The patentability of computer implemented inventions has been considered by Australian courts several times over the past 20 years. One of the central questions for the court to consider is whether a computer implemented invention is a "manner of manufacture" under section 18(1) of the Patents Act 1990 (Cth), which has been a fundamental requirement of patentability since the Statute of Monopolies of 1623.
A threshold for patentability
The Courts have held that, to meet the “manner of manufacture” test, a specification for a computer implemented invention must demonstrate that there is a “physical change” in a component of, or information in, the computer. For example, these inventions have each been held to include a “manner of manufacture”:
- a computer representation of a curve;
- a computer generated system for representation of Chinese characters; and
- a method for writing information to a computer produced smart card.
In contrast, a method of structuring financial transactions and a method for commercialising inventions have failed to meet this threshold for patentability.
Financial Index not patentable
Most recently the Federal Court has decided (upholding a decision of a delegate of the Commissioner of Patents) that a method of constructing and preparing an index for a portfolio of investments weighted according to certain criteria could not be patented because the invention did not involve a “manner of manufacture”1.
The applicant, Research Affiliates, sought a patent for their "Valuation Indifferent Non-capitalisation Weighted Index and Portfolio", a system that had been licensed for use by fund managers.
The patent specification provided for a computer-implemented method of constructing data and a system for generating by computer a non-capitalisation weighted portfolio of assets, resulting in the generation of an index of such assets.
Research Affiliates argued that the index was patentable because it was a new method, system and computer program for passive investing that was based on indexes built with metrics other than market capitalisation or other measures (such measures being indifferent to the effect of traditional valuation effects).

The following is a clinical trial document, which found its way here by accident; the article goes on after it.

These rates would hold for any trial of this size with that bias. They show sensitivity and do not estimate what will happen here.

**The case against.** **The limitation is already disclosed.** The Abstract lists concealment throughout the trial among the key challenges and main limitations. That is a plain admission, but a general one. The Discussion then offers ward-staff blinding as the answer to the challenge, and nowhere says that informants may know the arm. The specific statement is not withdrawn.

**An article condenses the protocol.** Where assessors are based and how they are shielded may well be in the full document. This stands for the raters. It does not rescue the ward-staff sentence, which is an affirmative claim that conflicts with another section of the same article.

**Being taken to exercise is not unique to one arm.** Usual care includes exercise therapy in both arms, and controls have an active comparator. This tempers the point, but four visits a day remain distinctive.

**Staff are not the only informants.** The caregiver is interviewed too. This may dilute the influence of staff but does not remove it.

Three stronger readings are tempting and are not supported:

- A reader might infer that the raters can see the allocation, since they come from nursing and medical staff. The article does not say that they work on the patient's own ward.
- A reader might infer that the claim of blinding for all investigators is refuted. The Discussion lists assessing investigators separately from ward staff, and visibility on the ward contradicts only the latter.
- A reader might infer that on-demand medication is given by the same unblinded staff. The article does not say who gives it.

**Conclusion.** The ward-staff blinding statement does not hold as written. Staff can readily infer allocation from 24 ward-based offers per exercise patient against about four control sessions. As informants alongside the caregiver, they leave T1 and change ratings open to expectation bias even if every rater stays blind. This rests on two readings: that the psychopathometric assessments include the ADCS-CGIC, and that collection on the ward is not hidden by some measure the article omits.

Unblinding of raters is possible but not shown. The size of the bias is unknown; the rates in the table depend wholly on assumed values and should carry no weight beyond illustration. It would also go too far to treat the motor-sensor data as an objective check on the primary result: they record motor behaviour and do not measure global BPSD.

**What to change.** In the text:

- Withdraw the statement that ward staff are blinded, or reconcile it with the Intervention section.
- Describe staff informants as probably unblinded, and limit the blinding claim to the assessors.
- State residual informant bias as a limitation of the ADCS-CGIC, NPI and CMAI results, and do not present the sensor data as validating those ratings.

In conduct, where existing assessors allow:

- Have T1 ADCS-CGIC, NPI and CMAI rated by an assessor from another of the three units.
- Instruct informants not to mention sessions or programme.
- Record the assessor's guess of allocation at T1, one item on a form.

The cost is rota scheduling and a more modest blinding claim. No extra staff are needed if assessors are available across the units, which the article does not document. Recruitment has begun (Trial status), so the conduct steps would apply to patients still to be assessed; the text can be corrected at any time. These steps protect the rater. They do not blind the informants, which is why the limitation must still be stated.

It was argued that the index was not a scheme, but a specification for a process for producing “an economically valuable, artificially created state of affairs”.
The Federal Court decided that the index was not a manner of manufacture, and did not therefore qualify for patent protection because:
- to qualify for protection, a process must belong to a “useful art” in the sense of an economic endeavour;
- the process must produce a result which is an “artificially created state of affairs that is of utility in practical affairs and thus of economic significance”;
- for computer programs the application of the program must produce a practical and useful result, involving more than “mere information”;
- the method must produce an artificial state of affairs through a “tangible, concrete, physical or observable effect”, as distinct from an abstract idea, scheme or information;
- the computer file containing the index which was the result of the process was “nothing more than data or information”;
- the patent specification contained little information about how the process is to be implemented. For example, the specification did not state how data is accessed, the nature of the processing to identify the selection of assets, how the weighting function is accessed or how the relevant measure of scale is chosen, or how the weighting function assigns a weighting to assets; and
- the method did not involve a specific effect being generated by a computer, but merely an index of “unspecific information”.
The Court concluded that in this case, the index generated was merely information. It stated that the index “is no more a manner of manufacture than a bank balance, whether represented as data in a bank’s computer, written on a piece of paper, or kept in a person’s memory”. The method of the invention did not involve a specific effect being generated by a computer and did not therefore disclose a manner of manufacture.
It seems that the Courts are still in some quandary as to the patentability of computer implemented inventions. On 12 April 2013 Research Affiliates obtained leave to appeal the decision to the Full Federal Court.
A patent specification for a computer implemented invention must demonstrate more than a method for the processing of information. The Commissioner for Patents and the Courts will consider whether the invention meets the requirement of a manner of manufacture by asking whether it produces a physical effect and an artificially created state of affairs, with an economic value.